# DAY 4: DATA ANALYSIS Zach Williams August 28, 2014 1.

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DAY 4: DATA ANALYSIS Zach Williams zwillia3@mix.wvu.edu August 28, 2014 1

BEFORE YOU START… Read the Background Information. –Gives you an introduction to the problem. –May give hints useful for the Analysis Questions. Read the Problem Statement. –It will give you an idea of what your results should provide. Read the instructions for the entire project. –What you need to do in a later step might impact how you want to complete an earlier step. Read the Analysis Questions carefully. –Generally, you’ll figure out the data you need to answer them as you complete the project. It helps to know before what you should be looking for. 2

ABOUT THE ANALYSIS QUESTIONS Analysis Questions will ask you to identify patterns or trends in the data used in the project. You might also be asked to explain why something occurred. Your answers should be: –2-3 sentences, generally. –Give some rationale for your answer. Not just yes/no. Your answers might come from: –Data in the project –Your own existing knowledge –Internet 3

SAMPLE ANALYSIS QUESTIONS Suppose you have the data shown in the chart to the right and are asked: West Virginia’s population growth hasn’t kept pace with the U.S. average. Why might this be the case? 4

SAMPLE ANALYSIS QUESTIONS: LOOKING FOR ANSWERS Notice about the data: People age 45+ make up 6% more of WV’s population than the national average. Apply common knowledge: Few babies are born to people 45 or older. 5

SAMPLE ANALYSIS QUESTIONS: GIVING AN ANSWER A good Analysis Question answer would be: West Virginia’s population is older than the national average. With fewer people in their child-bearing years, there are fewer new births to help grow the population. 6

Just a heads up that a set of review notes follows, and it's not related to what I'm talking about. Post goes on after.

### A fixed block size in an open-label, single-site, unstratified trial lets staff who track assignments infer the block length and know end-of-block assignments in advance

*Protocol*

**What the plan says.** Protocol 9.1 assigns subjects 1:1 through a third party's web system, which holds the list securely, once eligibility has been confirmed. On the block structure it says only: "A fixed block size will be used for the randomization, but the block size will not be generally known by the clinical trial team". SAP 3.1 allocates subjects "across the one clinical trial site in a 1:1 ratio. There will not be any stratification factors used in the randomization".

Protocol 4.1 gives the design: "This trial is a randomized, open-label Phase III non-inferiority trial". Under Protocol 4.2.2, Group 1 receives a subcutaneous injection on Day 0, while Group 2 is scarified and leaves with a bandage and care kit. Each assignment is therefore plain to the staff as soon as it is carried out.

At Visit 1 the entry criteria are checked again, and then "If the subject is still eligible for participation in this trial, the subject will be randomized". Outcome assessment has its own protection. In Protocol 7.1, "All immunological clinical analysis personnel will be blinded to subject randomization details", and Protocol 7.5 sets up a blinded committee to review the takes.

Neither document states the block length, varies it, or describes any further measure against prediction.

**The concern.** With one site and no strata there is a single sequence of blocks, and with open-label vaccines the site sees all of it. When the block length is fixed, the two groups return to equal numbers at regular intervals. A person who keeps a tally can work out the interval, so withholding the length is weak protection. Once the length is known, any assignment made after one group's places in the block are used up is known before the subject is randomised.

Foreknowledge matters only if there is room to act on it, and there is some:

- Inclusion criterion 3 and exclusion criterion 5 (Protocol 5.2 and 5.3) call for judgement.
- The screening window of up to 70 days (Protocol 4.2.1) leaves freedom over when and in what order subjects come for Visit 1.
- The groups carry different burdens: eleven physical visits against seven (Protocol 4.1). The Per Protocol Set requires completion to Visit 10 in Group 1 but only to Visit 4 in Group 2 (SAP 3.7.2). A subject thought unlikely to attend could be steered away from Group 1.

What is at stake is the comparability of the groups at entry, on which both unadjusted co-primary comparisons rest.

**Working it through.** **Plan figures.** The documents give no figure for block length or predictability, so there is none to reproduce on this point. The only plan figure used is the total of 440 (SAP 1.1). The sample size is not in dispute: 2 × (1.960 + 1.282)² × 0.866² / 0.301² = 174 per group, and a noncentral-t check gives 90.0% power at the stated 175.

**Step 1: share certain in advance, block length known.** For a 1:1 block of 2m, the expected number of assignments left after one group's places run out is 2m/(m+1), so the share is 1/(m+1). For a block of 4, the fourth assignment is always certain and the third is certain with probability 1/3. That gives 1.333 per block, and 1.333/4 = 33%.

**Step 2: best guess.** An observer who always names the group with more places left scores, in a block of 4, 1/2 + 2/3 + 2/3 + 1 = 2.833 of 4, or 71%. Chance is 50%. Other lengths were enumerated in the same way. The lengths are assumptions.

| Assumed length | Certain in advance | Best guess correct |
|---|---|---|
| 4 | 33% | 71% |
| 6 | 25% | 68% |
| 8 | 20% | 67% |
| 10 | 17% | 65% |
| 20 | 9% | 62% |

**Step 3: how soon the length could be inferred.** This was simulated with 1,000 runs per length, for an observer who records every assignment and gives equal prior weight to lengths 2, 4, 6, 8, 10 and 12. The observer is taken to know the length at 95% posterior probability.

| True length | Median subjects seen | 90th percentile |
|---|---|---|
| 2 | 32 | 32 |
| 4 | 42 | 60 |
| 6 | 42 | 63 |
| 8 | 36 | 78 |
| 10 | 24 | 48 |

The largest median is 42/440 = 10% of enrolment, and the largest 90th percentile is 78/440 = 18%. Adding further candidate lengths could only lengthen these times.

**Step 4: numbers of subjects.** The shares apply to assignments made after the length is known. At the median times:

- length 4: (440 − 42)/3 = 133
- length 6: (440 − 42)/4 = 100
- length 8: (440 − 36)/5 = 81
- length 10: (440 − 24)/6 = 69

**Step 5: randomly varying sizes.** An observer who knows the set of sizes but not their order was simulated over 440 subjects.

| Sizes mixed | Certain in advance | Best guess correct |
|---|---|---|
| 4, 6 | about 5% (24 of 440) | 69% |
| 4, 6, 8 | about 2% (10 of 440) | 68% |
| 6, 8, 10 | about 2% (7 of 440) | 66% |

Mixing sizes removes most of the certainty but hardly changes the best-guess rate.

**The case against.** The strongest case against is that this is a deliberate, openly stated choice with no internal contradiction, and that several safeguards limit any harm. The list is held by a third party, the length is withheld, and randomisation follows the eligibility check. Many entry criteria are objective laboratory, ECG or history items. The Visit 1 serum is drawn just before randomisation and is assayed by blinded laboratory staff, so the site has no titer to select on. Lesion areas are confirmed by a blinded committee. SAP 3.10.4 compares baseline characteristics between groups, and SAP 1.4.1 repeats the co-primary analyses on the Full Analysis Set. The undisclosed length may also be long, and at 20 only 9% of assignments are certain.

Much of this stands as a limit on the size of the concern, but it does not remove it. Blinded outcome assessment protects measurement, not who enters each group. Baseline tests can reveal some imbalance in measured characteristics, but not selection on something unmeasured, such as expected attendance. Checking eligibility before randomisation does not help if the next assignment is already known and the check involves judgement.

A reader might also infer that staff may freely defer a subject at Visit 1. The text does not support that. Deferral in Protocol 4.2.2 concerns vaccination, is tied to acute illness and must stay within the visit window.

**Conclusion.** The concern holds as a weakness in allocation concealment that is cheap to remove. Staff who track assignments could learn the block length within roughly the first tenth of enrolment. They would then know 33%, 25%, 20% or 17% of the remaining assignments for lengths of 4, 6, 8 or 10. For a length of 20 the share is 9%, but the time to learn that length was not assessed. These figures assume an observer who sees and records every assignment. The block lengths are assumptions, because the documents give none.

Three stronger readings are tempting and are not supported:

WHAT DOES IT MEAN? What is your graph telling you about the grades for Section 1? What does it mean that Section 2’s line is sloping downward? What could this graph tell you about the study habits, the course instructors, or attendance? 7

INTERPRETING YOUR GRAPHS Locate the specific area to which the question is referring. –In the previous example, the first question asks about Section 1. Looking at the lines for Sections 2 and 3 won’t tell you much about the first section’s performance. Charts give you a visual representation of your data. Know how chart presents its data. –Here, line is showing a decrease in test scores across the semester. The visual results are only part of the answer. It can tell you what happened, but might not tell you why. Use the Internet. Think about possible causes. Draw on personal experience. –In the section whose grades increased, study habits could have improved, students might have started attending class after getting a first low grade, or the instructor could have changed his or her teaching style. –The opposite reasons could apply to the section whose grades decreased. 8

CHECKING YOUR WORK Make sure your answers make sense. –Look for numbers that are implausible, like negative gasoline prices –Check that your results are consistent across the project Review your analysis question answers –Verify your analysis question answers agree with data –Consider if your rationale makes logical sense Use hints in the project instructions. –Access queries will tell you how many records should result –If you’re told to format 5 rows and get 10 rows of data, you probably did something wrong 9